Thursday, April 27, 2017

LA River Clean up

Hello, my name is Caroline Pinheiro, I am a freshman taking Ximena Hernandez's 2030 English class. On April 22 of 2017, I, along with the rest of the class, helped pick up trash near the LA river in my home town of Glendale. Now when we first arrived, the river is not in sight, nor was it the objective of our clean up. We were tasked to clean up the area around the river rather than the water itself. I was not particularly surprised about the amount of trash and plastic we found, but was still frustrated at the lightweight and tangle-prone nature of the trash. Most of which was bits of plastic bags that caught onto snags on tree branches and weighed it down, which would eventually lead to the plant's demise. 

It's enough to say how surprisingly inspiring it was to see many people gathering to clean up the river, many of which without having a classroom assignment to motivate them. Others suggested to have these clean ups more often, so that there would be less trash to harm out wildlife, however I disagree. More clean ups with not mean more cleaning up, but less people showing up. It takes away from the special moment that is the flash clean up and instead introduces environmental concern as a regular chore that many would resent enough to not go.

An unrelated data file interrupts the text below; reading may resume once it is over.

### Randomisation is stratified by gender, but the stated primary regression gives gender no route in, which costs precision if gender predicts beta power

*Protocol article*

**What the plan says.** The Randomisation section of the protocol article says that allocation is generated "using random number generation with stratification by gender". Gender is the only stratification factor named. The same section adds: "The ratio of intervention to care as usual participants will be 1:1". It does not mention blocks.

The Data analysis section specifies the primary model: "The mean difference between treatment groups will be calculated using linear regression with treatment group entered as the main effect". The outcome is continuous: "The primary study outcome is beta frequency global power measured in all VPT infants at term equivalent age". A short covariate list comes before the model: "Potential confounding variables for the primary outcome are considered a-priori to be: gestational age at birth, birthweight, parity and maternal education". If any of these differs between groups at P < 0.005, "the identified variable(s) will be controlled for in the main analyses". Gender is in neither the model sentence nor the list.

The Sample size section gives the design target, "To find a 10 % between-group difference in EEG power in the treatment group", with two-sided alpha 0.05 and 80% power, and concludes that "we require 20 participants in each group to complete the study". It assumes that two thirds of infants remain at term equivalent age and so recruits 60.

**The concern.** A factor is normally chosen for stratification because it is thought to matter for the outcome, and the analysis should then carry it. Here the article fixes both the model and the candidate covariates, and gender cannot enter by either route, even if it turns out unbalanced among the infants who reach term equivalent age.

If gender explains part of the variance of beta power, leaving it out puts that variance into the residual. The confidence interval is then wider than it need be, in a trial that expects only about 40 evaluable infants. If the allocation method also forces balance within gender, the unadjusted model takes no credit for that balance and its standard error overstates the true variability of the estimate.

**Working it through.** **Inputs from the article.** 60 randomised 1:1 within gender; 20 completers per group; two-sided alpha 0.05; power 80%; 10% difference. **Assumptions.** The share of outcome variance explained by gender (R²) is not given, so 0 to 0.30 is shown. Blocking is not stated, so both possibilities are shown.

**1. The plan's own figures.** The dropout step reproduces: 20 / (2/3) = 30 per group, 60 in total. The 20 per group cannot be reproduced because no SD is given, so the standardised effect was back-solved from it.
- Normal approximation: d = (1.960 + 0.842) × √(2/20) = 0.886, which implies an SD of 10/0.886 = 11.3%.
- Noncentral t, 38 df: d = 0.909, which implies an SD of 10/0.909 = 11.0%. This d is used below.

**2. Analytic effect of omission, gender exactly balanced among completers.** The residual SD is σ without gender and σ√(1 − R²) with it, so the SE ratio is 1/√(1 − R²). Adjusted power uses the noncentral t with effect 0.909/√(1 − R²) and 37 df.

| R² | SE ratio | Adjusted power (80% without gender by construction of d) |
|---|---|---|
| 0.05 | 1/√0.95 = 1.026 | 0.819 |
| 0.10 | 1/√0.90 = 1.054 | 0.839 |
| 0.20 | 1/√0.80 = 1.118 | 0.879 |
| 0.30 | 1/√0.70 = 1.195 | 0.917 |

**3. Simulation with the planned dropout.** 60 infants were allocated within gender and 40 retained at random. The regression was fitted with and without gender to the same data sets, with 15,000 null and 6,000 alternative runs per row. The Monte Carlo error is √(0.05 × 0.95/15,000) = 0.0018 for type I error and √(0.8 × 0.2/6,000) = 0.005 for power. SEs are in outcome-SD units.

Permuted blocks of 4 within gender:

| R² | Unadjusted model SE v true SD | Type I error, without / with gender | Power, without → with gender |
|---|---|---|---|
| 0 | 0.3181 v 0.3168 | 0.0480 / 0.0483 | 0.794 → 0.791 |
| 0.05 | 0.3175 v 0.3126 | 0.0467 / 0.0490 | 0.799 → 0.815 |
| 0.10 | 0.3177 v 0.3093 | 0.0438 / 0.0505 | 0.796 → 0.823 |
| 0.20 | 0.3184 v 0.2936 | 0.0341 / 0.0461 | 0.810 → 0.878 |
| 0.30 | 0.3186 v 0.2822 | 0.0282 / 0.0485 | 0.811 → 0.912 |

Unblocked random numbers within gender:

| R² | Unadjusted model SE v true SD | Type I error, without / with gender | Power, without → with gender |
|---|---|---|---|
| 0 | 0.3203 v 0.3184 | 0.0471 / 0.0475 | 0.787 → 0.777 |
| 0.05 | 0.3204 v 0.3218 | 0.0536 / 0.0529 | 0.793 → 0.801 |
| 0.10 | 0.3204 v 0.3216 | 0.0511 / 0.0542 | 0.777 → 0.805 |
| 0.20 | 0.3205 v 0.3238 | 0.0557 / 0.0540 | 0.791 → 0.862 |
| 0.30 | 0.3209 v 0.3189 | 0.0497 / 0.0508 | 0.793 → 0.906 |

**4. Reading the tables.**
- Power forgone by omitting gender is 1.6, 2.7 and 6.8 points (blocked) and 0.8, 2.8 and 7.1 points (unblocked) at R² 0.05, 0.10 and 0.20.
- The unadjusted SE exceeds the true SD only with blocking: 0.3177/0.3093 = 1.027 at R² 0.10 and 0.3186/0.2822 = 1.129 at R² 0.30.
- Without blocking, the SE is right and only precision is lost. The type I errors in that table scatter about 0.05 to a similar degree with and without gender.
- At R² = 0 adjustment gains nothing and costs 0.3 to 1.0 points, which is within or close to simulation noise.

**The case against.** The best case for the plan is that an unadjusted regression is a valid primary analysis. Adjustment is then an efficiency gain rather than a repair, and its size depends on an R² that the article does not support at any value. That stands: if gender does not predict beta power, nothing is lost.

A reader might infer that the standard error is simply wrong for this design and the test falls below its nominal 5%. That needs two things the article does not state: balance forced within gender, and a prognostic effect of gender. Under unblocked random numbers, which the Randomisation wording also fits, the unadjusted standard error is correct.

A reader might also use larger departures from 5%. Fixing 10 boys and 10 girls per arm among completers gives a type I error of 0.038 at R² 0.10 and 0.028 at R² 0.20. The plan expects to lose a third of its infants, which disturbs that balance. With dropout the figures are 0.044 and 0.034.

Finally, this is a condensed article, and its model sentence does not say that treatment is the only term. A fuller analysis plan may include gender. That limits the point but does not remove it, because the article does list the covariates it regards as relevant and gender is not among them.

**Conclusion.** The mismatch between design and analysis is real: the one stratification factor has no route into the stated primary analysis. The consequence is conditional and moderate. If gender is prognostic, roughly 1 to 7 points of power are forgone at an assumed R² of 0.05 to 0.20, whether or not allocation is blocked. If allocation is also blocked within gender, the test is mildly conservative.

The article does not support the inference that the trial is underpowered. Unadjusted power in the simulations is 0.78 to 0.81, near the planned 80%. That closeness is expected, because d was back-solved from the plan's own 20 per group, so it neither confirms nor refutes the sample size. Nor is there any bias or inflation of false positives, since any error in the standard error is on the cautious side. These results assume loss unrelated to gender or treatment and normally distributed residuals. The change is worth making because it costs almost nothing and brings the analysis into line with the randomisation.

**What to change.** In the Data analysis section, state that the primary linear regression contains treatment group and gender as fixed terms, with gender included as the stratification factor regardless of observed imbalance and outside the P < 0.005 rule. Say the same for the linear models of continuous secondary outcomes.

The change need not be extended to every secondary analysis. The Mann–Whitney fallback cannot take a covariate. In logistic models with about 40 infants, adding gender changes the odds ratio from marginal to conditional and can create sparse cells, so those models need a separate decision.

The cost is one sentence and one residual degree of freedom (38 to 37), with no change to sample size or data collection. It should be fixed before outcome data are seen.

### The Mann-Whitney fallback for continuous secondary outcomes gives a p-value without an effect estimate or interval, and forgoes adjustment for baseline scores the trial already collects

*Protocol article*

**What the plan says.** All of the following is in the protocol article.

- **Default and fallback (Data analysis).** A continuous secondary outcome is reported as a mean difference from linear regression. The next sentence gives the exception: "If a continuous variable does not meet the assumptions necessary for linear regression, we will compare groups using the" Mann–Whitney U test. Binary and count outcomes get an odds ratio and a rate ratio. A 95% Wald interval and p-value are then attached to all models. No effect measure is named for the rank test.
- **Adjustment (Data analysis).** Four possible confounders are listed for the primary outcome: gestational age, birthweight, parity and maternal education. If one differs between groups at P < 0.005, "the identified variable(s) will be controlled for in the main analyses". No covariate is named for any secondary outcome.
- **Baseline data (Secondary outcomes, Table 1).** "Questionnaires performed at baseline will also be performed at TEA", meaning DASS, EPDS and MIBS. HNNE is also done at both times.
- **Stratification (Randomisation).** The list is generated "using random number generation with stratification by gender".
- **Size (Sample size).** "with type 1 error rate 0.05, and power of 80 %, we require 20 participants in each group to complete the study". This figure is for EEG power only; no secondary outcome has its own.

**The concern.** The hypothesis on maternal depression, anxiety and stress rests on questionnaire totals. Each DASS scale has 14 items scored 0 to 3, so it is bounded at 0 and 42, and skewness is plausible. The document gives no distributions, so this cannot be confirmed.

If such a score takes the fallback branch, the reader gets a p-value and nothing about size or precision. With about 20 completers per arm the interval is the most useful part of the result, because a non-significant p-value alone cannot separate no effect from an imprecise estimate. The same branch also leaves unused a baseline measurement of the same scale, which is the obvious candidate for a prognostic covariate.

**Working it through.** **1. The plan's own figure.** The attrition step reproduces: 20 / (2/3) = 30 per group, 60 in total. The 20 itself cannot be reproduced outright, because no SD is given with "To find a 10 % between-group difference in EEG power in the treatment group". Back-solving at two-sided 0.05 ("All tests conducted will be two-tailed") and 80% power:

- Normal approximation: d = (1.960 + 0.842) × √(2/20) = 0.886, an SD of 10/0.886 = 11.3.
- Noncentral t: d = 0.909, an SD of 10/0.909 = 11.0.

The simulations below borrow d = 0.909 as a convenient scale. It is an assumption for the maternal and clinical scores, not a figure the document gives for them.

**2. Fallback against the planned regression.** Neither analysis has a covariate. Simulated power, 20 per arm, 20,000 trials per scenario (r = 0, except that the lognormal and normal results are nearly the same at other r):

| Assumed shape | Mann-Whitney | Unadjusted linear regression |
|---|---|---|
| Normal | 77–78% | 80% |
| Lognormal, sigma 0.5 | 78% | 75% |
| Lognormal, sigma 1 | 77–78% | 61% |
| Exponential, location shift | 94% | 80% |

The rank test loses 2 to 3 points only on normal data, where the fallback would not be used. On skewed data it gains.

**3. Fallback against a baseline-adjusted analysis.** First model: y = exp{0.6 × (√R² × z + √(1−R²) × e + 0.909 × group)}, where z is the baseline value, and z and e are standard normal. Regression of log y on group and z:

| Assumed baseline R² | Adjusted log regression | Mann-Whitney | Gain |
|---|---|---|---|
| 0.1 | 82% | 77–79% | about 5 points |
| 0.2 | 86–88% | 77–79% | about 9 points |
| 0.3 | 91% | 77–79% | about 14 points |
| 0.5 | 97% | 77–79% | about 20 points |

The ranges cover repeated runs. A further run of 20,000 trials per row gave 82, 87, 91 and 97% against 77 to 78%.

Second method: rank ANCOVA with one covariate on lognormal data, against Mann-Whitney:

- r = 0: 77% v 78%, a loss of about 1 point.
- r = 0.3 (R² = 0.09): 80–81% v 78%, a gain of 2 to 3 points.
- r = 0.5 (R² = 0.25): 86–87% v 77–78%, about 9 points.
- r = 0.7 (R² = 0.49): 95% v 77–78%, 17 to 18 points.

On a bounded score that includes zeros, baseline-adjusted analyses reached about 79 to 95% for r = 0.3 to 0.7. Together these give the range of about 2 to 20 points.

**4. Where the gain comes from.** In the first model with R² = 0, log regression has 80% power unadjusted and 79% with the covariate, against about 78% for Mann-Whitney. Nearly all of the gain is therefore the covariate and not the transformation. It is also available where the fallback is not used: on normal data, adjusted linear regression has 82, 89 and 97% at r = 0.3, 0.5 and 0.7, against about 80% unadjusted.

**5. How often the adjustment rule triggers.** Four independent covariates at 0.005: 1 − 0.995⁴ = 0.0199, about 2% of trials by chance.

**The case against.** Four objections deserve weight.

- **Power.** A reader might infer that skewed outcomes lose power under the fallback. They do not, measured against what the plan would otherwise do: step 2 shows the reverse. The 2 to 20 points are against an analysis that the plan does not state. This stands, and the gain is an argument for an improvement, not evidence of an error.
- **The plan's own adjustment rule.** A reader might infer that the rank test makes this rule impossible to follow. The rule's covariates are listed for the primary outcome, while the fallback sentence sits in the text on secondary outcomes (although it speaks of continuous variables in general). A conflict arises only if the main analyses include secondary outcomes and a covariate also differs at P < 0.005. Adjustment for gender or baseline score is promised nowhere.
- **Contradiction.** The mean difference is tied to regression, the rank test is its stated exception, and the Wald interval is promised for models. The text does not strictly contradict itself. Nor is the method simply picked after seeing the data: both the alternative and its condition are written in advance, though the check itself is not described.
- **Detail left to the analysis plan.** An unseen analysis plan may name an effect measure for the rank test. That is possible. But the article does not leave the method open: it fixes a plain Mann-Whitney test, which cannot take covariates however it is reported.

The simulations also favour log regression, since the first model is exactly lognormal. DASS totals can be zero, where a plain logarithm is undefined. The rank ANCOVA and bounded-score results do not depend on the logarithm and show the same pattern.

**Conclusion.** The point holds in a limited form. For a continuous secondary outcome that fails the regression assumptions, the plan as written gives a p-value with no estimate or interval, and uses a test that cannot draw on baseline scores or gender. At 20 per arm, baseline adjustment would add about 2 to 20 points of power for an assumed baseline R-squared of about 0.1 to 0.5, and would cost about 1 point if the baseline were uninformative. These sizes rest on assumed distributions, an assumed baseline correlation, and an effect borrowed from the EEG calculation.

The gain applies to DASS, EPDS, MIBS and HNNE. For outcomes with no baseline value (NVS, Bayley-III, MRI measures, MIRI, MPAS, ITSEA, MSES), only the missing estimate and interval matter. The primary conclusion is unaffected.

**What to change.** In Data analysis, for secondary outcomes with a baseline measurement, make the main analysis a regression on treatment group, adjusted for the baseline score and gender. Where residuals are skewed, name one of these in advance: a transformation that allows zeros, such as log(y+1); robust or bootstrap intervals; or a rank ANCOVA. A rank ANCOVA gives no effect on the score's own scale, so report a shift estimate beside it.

One thing that I feel this assignment failed to address, not through any fault of the professor or the assignment but rather due to lack of practical solution, was the water. I failed to get a picture of it, but on the edge of the water where it meets the bank, there was a built up of tan foam. Who knows what was actually in it but it reminded me of another river I know from my stay in Sao Paulo Brazil, where at the end of the river, the process of cleaning the water disturbed the surface so much that the pollutant foam would build up to 4 feet high. Yet again I was reminded of this river when students in class claimed they passed over the LA river without paying any mind or notice to it, but this time I was reminded of how that is exactly not the life in Sao Paulo. Our river, Rio Tiete, runs through the middle of our city and is regarded as Open Sewer, and falling into it was joked, but not altogether disproven, as certain death.
Image result for rio tietĂȘ sao paulo

This foamy, trash ridden river that everyone can smell from literally a mile away if what I fear will happen to the LA river. And as it stands, there is no reason as to why it won't. Without some TLC, our LA river is ripe to become the flowing trash convener out into the ocean. However is FOLAR, Friends of the LA River, continue to do their work, along with the help of some change in government policy, I believe we can undo the damage done on the river and the environment around it. I believe the key is to prevent the pollutants and trash from even getting to the river in the first place. Americans, not only those in LA, should be made aware of how our country removes it's trash from the public eye. Once the general public is informed, and thus feeling more than a little guilty, then they can begin to accept that change must be had for the sake of not only the planet, but for ourselves as well.

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